The Maha Kumbh Mela – identified as one of the most spectacular shows of faith – observed once in 12 years, began in Allahabad in India, Monday.
Maha Kumbh – the holy festival of Hindus – is claimed to witness the largest congregation of people on earth for a single cause of seeking salvation from sins.
Over 110 million people are expected to take part in this holy grandeur held at Sangam that lasts for 55 days this year. In 2001, more than 40 million people had gathered in Allahabad, breaking a world record for the largest human gathering.
The Maha Kumbh Mela has its origins in the Hindu mythology. According to the legend, in a battle between the celestials and the demons for 'amruth' or the holy nectar of immortality, one of the Gods tricked the demons and ran off with the nectar to the celestials but not before spilling it in four places in India. They are identified to be Prayag, Ujjain, Haridhwar and Nashik. Maha Kumbh Mela is observed four times, every 12 years in these four destinations.
Hindu scriptures state that each individual has to go through different lifecycles, cleansing their sins through good deeds to attain moksha - a state of liberation from further birth and sufferings. Legend has it that a dip in the holy river on the occasion of Maha Kumbh Mela will wash away the sins committed in present and previous births and help an individual to attain moksha.
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Maha Kumbh Mela is held in accordance with the position of planets and stars and is based on Indian astrology. Apparently, the position of stars determines six days as auspicious to take the holy dip.
About 3 million devotees plunged into the ice-cold water of the river to wash away their sins by the day break and another ten million are expected to take a dip in the holy water by the day end, officials said.
People from all over the country and abroad thronged the ghats - where people take holy dips in the river - to either participate or witness the spell-binding show.
The gathering also saw thousands of Naga sadhus, an order of Hindu-Shaivite ascetics, who are naked or scantily clad, with matted hair worn as dreadlocks and ash smeared all over their body.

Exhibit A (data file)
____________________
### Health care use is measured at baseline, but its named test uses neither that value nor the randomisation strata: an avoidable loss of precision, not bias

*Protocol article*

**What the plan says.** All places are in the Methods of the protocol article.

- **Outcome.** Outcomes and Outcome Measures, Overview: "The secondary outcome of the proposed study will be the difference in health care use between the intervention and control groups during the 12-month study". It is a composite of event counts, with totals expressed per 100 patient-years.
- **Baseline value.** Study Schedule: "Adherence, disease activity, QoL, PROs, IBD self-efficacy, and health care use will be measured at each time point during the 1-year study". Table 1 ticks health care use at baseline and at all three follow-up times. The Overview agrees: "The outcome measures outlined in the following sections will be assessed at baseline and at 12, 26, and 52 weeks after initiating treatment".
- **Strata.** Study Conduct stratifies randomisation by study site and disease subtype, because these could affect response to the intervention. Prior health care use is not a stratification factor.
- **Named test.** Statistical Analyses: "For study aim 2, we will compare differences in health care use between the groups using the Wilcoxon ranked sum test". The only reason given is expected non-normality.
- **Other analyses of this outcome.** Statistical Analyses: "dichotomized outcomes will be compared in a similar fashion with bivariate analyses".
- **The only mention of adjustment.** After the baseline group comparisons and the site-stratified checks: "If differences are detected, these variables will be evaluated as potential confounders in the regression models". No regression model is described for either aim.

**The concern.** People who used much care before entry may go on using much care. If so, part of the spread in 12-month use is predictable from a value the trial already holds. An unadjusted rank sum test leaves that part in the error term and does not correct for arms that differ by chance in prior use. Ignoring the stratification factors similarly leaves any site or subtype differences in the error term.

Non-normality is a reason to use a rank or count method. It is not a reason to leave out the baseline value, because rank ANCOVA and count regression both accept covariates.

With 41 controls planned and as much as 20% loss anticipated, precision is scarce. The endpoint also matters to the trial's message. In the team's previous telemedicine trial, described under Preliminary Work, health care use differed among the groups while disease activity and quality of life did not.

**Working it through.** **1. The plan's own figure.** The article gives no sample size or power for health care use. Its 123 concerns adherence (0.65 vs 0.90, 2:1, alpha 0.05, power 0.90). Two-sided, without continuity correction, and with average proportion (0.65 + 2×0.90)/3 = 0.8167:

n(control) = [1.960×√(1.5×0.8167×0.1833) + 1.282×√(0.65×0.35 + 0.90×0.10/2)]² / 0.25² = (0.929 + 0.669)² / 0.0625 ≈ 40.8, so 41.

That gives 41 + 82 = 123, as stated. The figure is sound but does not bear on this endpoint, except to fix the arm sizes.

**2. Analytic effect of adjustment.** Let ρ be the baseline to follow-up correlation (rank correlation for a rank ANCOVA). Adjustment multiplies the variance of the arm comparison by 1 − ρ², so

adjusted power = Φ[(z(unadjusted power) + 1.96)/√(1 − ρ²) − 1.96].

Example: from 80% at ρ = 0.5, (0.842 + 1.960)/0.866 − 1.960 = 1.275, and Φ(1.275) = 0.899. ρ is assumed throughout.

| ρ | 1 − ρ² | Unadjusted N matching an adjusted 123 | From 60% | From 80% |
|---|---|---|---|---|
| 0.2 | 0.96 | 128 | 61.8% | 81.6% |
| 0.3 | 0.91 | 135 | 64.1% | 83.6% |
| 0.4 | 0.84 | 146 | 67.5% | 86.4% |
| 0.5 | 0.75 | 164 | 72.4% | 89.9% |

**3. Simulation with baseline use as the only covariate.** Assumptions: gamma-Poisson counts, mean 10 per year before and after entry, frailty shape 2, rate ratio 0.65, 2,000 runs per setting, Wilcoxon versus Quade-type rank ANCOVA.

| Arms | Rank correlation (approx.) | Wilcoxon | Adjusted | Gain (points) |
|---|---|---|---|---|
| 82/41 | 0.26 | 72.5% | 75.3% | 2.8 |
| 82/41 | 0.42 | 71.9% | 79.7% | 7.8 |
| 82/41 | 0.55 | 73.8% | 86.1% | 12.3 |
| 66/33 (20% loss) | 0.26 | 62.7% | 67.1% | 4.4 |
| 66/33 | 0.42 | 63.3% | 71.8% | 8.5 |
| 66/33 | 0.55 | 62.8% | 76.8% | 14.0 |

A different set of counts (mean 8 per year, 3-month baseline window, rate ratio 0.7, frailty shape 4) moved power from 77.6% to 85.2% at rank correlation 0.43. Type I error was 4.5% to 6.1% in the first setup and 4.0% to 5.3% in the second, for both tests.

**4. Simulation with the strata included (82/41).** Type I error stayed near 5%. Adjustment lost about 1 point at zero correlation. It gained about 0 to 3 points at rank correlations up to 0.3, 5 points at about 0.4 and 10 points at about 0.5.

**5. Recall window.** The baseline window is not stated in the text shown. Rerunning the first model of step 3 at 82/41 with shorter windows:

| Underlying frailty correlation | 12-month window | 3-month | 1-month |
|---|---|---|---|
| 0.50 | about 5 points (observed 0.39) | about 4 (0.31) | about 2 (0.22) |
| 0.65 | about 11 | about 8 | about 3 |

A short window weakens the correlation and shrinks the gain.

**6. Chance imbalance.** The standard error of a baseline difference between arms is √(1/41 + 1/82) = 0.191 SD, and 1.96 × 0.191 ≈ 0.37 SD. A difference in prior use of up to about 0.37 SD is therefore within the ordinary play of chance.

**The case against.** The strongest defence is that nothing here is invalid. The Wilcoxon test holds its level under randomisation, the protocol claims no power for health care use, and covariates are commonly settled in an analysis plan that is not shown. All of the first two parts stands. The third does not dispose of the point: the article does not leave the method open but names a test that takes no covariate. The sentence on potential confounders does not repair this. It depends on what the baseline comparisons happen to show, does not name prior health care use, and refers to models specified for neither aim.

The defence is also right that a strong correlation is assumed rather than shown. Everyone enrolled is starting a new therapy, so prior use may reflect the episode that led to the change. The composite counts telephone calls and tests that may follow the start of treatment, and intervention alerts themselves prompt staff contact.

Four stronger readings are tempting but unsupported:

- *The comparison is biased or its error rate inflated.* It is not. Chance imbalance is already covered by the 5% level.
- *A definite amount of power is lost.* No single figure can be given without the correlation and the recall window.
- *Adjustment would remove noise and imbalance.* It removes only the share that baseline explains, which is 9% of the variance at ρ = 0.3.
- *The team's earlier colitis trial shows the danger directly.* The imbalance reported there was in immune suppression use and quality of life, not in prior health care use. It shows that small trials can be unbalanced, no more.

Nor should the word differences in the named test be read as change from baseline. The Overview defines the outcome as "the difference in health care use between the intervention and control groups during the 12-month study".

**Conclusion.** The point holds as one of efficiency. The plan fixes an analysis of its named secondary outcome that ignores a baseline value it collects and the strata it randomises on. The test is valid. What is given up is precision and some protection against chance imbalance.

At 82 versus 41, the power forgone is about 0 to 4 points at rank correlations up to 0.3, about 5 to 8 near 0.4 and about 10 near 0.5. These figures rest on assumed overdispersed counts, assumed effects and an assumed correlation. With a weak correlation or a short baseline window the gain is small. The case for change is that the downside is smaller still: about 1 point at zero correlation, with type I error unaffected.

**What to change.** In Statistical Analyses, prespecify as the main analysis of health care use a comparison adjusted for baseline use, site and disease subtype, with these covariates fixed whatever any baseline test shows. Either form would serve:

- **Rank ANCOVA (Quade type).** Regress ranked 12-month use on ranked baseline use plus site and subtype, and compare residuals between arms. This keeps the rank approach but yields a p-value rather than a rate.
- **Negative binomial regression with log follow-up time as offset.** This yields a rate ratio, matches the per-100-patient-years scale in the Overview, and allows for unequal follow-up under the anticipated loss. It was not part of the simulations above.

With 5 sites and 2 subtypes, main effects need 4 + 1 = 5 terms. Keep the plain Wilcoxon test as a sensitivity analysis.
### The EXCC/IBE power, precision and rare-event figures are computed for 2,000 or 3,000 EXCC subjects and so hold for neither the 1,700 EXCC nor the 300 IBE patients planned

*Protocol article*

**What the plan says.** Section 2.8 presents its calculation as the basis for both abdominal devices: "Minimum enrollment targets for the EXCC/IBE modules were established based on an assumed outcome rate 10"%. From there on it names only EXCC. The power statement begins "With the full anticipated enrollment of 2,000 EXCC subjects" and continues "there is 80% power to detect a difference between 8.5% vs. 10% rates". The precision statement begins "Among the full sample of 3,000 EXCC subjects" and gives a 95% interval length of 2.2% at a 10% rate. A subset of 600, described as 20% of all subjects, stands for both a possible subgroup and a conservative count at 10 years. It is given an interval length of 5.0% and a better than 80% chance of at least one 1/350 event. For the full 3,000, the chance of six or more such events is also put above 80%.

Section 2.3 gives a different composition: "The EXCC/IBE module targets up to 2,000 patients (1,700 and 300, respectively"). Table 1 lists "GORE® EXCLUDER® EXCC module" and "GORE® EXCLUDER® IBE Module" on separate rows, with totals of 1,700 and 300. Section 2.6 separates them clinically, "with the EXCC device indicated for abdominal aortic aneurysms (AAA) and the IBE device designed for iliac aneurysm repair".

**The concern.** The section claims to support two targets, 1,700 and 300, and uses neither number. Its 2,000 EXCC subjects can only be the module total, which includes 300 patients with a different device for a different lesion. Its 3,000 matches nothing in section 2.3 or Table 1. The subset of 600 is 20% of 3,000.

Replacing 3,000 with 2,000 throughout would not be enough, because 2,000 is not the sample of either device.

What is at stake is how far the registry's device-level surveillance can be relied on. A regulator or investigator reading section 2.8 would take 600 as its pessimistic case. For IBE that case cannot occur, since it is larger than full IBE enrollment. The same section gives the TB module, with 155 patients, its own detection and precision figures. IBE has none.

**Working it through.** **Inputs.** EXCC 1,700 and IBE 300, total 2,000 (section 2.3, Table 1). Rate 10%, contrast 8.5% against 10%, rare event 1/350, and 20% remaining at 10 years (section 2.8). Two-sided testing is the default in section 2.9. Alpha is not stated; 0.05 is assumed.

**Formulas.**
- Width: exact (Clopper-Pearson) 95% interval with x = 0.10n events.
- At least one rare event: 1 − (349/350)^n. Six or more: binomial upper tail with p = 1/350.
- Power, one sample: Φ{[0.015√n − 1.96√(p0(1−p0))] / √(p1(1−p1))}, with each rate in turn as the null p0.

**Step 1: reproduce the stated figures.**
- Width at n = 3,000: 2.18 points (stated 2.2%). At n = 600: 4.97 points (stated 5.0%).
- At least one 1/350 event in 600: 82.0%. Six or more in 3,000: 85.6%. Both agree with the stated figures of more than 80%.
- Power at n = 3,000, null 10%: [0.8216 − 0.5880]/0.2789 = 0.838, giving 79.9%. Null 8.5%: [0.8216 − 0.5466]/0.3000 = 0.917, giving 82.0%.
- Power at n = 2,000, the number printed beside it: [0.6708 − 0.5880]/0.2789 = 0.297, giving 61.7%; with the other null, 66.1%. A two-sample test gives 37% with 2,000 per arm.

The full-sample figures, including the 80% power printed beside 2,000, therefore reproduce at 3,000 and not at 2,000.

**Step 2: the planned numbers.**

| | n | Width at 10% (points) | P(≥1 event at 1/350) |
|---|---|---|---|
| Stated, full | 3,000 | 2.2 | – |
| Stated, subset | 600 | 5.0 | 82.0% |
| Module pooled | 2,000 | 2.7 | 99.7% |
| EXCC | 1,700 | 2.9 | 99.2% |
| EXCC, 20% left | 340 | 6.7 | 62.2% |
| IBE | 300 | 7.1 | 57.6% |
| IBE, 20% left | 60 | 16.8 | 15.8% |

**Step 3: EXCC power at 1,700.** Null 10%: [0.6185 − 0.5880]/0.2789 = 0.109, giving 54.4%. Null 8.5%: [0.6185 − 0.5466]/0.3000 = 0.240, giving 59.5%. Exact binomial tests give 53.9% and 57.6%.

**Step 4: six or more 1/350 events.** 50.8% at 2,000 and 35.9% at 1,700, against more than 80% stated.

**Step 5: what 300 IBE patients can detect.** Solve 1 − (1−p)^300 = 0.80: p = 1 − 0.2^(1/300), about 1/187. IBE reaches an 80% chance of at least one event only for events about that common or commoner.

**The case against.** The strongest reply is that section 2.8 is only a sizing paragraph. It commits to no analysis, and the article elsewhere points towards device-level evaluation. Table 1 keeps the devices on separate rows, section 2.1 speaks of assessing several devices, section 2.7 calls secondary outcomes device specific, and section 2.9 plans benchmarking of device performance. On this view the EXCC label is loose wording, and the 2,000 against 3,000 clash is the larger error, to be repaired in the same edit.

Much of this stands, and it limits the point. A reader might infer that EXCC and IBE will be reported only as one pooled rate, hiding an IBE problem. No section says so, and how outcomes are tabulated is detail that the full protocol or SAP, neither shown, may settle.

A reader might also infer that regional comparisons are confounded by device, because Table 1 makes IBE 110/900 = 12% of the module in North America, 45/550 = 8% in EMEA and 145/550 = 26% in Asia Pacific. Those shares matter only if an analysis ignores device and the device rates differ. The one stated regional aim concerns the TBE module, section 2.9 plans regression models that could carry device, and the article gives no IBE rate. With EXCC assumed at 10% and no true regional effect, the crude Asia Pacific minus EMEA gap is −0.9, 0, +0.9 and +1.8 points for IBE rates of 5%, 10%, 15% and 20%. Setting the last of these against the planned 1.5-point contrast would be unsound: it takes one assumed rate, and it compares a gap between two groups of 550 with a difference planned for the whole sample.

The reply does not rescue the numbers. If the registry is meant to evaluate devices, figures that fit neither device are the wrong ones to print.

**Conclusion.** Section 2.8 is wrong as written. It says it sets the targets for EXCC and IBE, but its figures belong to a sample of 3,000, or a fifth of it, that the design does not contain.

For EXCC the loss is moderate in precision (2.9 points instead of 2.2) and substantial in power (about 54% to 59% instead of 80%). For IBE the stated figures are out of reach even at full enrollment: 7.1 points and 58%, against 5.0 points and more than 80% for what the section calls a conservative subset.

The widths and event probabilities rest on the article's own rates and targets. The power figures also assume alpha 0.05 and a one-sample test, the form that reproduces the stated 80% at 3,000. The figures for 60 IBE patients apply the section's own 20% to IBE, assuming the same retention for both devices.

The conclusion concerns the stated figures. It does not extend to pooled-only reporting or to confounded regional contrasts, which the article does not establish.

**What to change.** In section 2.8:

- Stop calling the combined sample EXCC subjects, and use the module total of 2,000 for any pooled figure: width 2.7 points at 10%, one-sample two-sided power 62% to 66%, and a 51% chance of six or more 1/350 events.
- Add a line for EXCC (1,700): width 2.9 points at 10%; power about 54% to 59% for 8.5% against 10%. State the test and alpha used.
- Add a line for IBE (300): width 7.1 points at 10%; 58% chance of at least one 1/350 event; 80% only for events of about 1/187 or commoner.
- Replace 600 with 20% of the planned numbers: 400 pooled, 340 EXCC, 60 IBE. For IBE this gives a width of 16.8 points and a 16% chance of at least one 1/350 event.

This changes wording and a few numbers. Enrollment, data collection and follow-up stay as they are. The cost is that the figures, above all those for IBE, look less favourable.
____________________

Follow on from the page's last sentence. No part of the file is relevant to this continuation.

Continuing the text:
The 'sadhus' or ascetics of various sects arrived at Prayag, Allahabad, along with their spiritual leaders, who were carried in spectacularly decorated palanquins and chariots, followed by groups in processions, as people gathered behind huge barricades applauded and shouted slogans.
The Naga sadhus marched to the sangam for first ‘Shahi Snan’ (royal bath), many clad in just marigold garlands, with tridents in their hand. The first chance to dip in the holy waters on the first day of the event this year belonged to the sect of Maha Nirvani Akhadas, who were followed by seventeen other sects.
"This is huge," described Nick Oza, a photo-journalist from Arizona to the leading publication, Times of India. "I don't know from where to begin and where to end!"
The spell-binding festival attracts both pilgrims and tourists from all over the world.
"I really want to visit India again specifically during the pilgrimage and I'm told it is a sight to behold for the eyes and soul. I'm hoping to find what I'm looking for here. I'm trying to make this happen with my family. If that doesn't work out I'm definitely coming on my own," Hollywood actress Catherine Zeta-Jones remarked about visiting Prayag during the Maha Kumbh Mela, the Press Trust of India (PTI) has reported.
Elaborate security arrangements have been made by the government to thwart any possible terrorist attacks and stampedes during the occasion. Maha Kumbh Mela will end on Mar. 10, 2013.